Anarchy in archaeology as Sex Pistols’ graffiti is rated alongside cave art
Published 22/11/2011 | 07:27
GRAFFITI drawn by The Sex Pistols in a rented house in the 1970s are "pieces of art" that merit comparison with prehistoric cave paintings, archaeologists claim.
Dr John Schofield, of the Department of Archaeology at the University of York, said they are worthy of being preserved as heritage pieces and should be preserved despite being offensive and rude.
The markings discovered on the walls of the flat the group rented in London in the mid-1970s lend themselves to archaeological investigation as much as drawings made by early humans in the caves of Lascaux in southern France, he insists.
It was even suggested that the intact Pistols graffiti - found behind cupboards in the property in Denmark Street, central London - may be of greater significance than the discovery of early Beatles recordings and is "a direct and powerful representation of a radical and dramatic movement of rebellion."
Researchers carried out a detailed analysis of the graffiti's content and cultural significance, concluding that while it could be considered rude, offensive and uncomfortable, its presence confirms the flat as an important historical and archaeological site.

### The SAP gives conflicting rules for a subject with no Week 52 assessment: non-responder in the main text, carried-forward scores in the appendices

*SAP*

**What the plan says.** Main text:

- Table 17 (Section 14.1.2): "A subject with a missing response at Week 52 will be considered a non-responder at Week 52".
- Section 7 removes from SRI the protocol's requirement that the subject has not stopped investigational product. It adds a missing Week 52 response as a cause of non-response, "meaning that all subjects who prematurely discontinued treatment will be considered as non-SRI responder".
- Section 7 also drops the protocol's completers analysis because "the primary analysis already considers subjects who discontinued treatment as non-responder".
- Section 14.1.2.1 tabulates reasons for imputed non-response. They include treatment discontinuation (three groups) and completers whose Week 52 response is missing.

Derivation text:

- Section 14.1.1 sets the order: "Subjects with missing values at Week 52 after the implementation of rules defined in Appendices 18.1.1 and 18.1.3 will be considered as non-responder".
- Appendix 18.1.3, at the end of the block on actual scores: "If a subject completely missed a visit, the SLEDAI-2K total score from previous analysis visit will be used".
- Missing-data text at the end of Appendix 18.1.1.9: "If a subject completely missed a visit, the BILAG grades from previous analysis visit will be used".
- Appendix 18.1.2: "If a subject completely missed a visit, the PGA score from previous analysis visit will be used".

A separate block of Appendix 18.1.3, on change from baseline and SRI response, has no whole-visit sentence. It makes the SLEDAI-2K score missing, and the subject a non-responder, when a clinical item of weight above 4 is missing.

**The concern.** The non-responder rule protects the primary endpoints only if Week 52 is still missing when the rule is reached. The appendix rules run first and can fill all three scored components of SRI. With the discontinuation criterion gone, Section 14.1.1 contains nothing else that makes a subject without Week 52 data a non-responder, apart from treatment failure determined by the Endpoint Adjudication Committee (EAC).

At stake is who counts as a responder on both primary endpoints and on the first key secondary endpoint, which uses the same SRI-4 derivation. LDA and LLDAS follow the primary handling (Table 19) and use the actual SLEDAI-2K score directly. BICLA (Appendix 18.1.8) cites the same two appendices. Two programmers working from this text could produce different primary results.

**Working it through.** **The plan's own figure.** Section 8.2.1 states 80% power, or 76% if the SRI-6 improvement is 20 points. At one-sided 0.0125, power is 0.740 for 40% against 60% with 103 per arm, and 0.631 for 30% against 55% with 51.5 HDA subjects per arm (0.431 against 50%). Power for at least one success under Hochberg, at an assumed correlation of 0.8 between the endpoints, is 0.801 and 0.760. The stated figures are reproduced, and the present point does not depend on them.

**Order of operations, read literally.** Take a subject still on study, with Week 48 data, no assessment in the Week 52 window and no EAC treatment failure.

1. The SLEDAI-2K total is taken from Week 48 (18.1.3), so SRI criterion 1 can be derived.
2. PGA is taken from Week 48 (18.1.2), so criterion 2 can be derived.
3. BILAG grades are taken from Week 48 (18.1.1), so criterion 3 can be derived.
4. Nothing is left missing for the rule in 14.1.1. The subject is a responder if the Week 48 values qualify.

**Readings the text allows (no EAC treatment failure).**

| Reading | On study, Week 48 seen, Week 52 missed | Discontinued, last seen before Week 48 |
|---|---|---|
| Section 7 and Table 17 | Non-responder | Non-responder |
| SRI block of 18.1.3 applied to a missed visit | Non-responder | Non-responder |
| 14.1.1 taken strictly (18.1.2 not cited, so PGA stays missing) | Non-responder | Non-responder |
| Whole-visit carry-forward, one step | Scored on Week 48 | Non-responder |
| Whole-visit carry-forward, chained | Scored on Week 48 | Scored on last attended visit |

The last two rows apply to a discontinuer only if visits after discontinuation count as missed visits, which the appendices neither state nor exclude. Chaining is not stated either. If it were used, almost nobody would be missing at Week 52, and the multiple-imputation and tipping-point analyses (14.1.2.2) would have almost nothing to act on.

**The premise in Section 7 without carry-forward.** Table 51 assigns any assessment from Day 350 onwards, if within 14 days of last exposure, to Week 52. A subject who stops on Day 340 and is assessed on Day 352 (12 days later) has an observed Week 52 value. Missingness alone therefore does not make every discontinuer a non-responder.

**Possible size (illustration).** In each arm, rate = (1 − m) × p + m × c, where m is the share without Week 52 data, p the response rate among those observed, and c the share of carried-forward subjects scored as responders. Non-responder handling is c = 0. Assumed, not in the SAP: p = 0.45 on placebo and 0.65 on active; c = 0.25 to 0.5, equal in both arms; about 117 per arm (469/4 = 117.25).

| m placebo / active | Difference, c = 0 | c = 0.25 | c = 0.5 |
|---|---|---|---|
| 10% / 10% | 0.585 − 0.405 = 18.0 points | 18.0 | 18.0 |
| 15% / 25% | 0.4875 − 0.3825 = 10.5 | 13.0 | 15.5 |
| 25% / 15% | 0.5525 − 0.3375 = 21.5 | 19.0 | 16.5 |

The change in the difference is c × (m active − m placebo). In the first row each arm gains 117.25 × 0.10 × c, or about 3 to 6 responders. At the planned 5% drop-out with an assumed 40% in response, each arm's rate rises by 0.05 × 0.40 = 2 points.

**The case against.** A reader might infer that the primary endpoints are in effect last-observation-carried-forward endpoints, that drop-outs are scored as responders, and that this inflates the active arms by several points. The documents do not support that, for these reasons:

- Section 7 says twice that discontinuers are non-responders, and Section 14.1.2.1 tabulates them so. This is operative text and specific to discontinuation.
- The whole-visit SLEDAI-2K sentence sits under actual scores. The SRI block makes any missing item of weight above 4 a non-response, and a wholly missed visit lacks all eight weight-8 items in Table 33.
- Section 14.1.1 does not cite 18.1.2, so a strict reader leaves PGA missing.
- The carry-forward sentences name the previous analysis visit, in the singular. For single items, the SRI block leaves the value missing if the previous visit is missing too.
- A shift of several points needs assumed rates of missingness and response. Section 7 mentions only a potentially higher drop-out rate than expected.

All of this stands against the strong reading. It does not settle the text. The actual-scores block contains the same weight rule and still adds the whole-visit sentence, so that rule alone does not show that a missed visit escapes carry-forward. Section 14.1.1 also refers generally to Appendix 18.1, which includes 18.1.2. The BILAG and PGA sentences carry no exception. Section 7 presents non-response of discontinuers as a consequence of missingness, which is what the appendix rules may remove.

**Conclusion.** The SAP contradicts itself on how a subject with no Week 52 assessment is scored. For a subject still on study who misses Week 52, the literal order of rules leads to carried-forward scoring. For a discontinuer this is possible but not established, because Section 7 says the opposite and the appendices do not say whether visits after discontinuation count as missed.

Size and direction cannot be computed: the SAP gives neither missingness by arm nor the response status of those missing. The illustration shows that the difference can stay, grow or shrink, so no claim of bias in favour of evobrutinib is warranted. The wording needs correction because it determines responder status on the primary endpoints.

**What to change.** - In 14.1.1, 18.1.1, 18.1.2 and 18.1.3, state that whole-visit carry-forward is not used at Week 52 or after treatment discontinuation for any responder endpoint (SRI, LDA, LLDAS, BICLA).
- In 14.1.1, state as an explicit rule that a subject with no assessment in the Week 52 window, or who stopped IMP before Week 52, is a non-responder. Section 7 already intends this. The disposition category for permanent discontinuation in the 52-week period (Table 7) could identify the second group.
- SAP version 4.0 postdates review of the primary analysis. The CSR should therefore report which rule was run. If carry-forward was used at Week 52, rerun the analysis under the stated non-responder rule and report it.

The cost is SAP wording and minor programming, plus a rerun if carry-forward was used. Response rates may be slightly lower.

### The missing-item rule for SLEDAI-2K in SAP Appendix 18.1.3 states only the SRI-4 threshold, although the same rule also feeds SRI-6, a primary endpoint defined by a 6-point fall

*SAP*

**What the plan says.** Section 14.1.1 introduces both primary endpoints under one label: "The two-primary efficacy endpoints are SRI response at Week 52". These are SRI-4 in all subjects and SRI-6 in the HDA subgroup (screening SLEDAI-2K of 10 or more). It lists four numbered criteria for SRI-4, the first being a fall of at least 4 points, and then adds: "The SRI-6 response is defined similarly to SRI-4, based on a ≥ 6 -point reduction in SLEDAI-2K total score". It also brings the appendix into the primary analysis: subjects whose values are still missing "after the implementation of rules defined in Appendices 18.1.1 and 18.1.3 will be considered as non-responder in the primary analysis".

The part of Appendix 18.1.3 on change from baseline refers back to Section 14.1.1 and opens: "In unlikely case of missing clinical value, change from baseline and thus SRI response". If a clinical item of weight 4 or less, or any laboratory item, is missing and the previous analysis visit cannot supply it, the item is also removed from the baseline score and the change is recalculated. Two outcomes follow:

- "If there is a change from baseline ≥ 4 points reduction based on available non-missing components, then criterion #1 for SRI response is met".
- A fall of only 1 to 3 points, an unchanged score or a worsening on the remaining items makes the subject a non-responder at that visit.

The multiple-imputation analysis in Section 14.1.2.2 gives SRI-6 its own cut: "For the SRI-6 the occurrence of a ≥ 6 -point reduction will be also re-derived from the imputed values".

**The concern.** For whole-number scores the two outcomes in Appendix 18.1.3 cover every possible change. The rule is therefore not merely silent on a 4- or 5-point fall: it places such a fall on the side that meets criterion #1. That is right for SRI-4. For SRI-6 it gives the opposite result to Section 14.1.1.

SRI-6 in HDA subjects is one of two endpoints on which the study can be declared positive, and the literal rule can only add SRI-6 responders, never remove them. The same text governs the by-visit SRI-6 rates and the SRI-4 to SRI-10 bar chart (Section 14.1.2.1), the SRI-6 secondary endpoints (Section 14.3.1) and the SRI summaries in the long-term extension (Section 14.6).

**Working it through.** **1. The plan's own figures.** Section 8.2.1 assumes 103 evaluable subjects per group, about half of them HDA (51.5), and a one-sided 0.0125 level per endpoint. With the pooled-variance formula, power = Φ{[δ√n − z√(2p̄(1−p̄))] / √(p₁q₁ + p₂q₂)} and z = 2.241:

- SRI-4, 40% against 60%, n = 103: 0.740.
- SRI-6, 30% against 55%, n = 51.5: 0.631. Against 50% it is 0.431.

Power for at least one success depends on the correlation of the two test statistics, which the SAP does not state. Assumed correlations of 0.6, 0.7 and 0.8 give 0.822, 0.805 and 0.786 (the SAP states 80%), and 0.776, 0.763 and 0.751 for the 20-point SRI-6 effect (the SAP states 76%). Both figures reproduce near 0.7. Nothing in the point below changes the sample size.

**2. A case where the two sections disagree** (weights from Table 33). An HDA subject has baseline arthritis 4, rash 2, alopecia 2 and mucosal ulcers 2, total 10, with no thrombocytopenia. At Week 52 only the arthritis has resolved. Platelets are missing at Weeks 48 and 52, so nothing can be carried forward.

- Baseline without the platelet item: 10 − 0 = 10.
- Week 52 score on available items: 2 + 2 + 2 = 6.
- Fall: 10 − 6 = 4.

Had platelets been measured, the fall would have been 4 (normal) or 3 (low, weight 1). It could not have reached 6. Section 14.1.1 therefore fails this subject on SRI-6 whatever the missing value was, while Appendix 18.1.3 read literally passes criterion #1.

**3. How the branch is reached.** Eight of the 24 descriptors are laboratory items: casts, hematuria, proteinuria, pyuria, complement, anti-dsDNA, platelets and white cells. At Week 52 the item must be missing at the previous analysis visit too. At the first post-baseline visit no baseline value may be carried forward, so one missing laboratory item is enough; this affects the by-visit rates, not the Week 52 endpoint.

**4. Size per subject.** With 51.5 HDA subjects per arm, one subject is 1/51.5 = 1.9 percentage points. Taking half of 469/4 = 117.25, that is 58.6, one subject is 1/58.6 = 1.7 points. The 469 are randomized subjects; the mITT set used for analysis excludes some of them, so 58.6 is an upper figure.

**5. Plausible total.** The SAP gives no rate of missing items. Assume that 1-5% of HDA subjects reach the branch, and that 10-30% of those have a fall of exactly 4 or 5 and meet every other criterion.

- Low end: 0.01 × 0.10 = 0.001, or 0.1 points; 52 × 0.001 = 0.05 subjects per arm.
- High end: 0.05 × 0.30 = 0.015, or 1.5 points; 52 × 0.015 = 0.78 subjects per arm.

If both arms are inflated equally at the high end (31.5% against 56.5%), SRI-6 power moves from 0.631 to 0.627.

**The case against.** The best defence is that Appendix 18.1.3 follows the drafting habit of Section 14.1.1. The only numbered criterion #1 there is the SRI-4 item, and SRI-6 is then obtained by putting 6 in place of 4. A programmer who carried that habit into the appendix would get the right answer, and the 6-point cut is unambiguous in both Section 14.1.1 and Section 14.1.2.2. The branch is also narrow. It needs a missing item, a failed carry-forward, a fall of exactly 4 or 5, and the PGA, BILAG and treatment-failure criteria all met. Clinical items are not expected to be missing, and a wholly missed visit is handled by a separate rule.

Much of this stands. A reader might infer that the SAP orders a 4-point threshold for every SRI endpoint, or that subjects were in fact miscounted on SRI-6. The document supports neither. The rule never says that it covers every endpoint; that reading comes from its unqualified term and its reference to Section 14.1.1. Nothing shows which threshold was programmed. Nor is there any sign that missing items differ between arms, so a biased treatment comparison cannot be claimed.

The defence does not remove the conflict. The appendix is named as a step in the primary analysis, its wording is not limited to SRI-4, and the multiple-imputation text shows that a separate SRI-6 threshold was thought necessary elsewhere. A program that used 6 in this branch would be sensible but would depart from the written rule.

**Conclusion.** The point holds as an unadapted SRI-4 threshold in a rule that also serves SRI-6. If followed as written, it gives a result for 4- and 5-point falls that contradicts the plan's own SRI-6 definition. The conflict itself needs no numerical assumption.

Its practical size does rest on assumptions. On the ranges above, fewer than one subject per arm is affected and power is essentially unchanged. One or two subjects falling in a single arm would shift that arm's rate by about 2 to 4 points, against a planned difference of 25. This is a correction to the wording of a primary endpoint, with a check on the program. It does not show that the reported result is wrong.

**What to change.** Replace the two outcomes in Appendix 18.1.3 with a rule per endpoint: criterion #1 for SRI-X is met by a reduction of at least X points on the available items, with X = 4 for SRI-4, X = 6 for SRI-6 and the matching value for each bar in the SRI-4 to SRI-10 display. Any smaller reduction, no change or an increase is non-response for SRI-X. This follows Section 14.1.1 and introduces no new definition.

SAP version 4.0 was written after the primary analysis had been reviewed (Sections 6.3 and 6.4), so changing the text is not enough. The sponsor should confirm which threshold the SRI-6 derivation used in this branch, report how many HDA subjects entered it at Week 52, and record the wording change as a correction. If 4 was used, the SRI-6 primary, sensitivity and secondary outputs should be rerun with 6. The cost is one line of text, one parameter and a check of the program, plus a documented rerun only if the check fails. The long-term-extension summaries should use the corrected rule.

The drawings lie in the upper room of a two-storey 19th century property now used as offices in the famous street known in the 60s as Tin Pan Alley.
The bulk of them are by John Lydon, or Johnny Rotten, and consist of eight cartoons depicting himself and other members of the band, as well as their manager, Malcom McLaren, and other Pistols' associates.
Researchers are deciding whether or not the property should become a conventional heritage site with a blue plaque to mark its historical significance.
Dr Schofield said: "So could Denmark Street be Punk's Lascaux?
"The tabloid press once claimed that early Beatles recordings discovered at the BBC were the most important archaeological find since Tutankhamun's tomb.
"The Sex Pistols' graffiti in Denmark Street surely ranks alongside this and - to our minds - usurps it."
He described the site as 'anti-heritage' because it goes against what agencies and heritage organisations usually wish to preserve.
But he said: "We feel justified in sticking our tongues out at the heritage establishment and suggesting that punk's iconoclasm provides the context for conservation decision-making.
"Our call is for something that directly follows punk's attitude to the mainstream, to authority; contradicting norms and challenging convention.
"This is an important site, historically and archaeologically, for the material and evidence it contains. But should we retain it for the benefit of this and future generations?
"In our view, with anti-heritage, different rules apply. The building is undoubtedly important, and could meet criteria for listing or for a blue plaque, if not now then in time.
The findings appear in the latest issue of the journal Antiquity.